Shake on ice and strain into either a ice filled O.F. glass or a sugar rimmed chilled cocktail glass.

                1. re: JMF

                  the equal proportions don't throw me -- i've always kind of figured the sidecar for a brandy margarita.
                  that's a good way to order it in a nontrustworthy place, btw.

                  but what the hell is 1/6 gill?

                  1. re: linus

                    Its the mouth-volume of a 1 pound carp - an obscure English measurement.

                    1. re: porker

                      So, if you don't have jigger handy, but do happen to have a carp, then its perfect.

          2. An Old Fashion
            Rye and sugar muddled with maraschino cherry and orange slice

            Bacardi Cocktail
            White rum shaken with ice, lemon juice, & grenadine, then strained (a favorite of Mrs Porker).

            1. My first two choices are up alrady (Manhattan and Dark and Stormy)...

              Sazerac would be my third
              and Mint Julep on hot summer days

              1. The only problem is without a good bartender even the most basic drink can be messed up: Manhattan with no bitters a sour with sour Mix instead of lemon juice a dark and stormy with ginger ale from the gun instead if ginger beer etc. etc. There really is NO drink that turns out good with a bar keep who doesn't care...

                4 Replies
                1. re: StriperGuy

                  Isn't this what beer was invented for?

                  1. re: davis_sq_pro

                    I usually go with Beam on the rocks in a sketchy bar. Can't mess it up, and Beam is inexpensive enough that they are not likely to go to the trouble of swapping something cheap. There is always the water issue.

                    1. re: StriperGuy

                      Agreed. I always go with a beer and/or bourbon (straight or on the rocks, depending on mood) because I trust very, very few bars to know how to correctly make even the most basic cocktails. In the bars I go that know how to make a good cocktail, I tend to go with any interesting specialty cocktails they have, or classic cocktails that I don't have the ingredients to make, such as a "true" Aviation if I see they have Creme Yvette on the bar. If I want most any classic cocktail I can make it in my home bar, both correctly, with some skill, and also cheaper.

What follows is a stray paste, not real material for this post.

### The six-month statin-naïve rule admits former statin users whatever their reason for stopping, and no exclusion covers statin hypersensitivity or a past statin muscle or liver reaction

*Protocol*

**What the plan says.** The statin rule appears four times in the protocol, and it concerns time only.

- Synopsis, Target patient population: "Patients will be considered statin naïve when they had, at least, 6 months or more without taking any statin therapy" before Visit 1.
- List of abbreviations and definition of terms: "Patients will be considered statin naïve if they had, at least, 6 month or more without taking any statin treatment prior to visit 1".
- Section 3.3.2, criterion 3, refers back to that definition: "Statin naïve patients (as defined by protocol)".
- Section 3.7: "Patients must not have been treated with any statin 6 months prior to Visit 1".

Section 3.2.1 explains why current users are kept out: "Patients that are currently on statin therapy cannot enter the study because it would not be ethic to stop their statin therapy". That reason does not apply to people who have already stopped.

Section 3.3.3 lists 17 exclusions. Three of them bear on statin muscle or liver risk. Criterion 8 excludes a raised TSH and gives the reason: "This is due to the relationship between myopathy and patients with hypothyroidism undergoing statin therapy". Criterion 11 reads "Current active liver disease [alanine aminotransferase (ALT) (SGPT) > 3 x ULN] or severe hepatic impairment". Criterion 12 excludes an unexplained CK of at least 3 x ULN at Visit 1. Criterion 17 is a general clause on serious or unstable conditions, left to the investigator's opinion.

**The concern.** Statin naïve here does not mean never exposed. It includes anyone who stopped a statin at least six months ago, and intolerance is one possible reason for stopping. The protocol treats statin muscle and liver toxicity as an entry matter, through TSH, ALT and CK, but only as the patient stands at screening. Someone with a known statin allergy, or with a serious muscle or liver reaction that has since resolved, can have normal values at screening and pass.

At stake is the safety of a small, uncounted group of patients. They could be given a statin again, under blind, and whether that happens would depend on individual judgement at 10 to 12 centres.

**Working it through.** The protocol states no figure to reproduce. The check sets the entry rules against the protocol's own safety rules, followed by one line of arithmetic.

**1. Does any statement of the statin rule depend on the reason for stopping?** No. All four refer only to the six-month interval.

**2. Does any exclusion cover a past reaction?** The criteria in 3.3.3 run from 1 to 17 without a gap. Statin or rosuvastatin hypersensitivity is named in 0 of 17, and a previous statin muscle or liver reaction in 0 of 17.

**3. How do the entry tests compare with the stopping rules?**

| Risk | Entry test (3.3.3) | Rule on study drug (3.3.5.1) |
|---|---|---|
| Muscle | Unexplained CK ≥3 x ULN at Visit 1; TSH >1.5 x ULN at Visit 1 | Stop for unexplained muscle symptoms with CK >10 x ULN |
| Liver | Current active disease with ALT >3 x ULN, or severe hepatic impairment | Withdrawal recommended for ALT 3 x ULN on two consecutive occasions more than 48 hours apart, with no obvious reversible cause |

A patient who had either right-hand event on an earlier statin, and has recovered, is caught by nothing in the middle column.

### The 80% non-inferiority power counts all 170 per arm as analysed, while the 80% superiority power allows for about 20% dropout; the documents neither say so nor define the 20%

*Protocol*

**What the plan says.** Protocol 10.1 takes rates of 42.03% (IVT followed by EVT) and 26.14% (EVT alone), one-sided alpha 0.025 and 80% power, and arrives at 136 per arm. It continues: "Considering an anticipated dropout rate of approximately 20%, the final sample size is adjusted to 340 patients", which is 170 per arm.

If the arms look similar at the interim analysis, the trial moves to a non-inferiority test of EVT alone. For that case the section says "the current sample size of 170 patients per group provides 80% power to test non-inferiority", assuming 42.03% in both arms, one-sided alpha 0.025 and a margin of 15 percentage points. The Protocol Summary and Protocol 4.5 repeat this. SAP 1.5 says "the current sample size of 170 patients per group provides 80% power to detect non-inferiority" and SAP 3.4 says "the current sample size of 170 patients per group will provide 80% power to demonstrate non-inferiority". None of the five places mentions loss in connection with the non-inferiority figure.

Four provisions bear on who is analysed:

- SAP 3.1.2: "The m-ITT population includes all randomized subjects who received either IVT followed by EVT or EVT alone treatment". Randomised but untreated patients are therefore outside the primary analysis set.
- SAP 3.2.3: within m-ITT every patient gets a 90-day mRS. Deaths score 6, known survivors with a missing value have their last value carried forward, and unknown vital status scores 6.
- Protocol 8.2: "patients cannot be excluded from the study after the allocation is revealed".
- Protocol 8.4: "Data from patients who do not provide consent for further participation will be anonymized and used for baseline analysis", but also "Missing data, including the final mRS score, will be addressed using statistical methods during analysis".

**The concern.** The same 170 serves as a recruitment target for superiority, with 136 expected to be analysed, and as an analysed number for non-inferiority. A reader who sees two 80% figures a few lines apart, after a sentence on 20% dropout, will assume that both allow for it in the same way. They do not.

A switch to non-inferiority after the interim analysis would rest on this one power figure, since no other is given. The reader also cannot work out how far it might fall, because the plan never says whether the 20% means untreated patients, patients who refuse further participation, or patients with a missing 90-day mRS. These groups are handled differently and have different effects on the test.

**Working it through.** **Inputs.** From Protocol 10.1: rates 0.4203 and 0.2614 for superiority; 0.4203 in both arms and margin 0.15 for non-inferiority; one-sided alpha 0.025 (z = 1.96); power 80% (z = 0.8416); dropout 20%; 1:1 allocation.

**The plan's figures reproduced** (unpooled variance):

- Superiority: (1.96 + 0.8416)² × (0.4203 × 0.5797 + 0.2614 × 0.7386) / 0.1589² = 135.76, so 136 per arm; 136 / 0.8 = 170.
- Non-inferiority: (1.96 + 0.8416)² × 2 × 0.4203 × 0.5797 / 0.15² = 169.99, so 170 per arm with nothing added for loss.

2. Ummm... get thee to a quality cocktail bar?

                  5 Replies
                  1. re: JMF

                    Thanks, JMF! I just snorted coffee out my nose. Ouch. LOL But your point will be heeded when I make my next trek to SF. :-)

                    1. re: buzzardbreath

                      When you are about to go, post here for suggestions. But you have to make sure you go to Smuggler's Cove for the best tiki drinks in the country. I haven't been yet, but Martin Cate does fantastic stuff. I had quite a few of his creations at Forbidden Island in Altameda a few years back.

                      1. re: JMF

                        Smuggler's Cove is on my "must visit" list. I am trying to schedule a mid-week trip so I won't have to fight the weekend crowd.

                        1. re: buzzardbreath

                          I go to Smuggler's Cove often - and I always time my visits for EARLY = before dinner.

                          If it is truly a "must-visit," then just go at 5:30 or so and you shouldn't have any problem!

                          1. re: CarrieWas218

                            I would like to visit at least once to find out for myself if it lives up to its legend. I appreciate the advice about when to visit. That's good information.

                  2. If going with classics only, to me Manhattans and Old Fashioneds are acquired tastes at best, often with quite strong alcohol notes... but you might acquire the taste...

                    .... otherwise I'd recommend Whiskey Sour to someone who's palate I'm not familiar with, because IMO it's a more approachable drink, yet still "classic".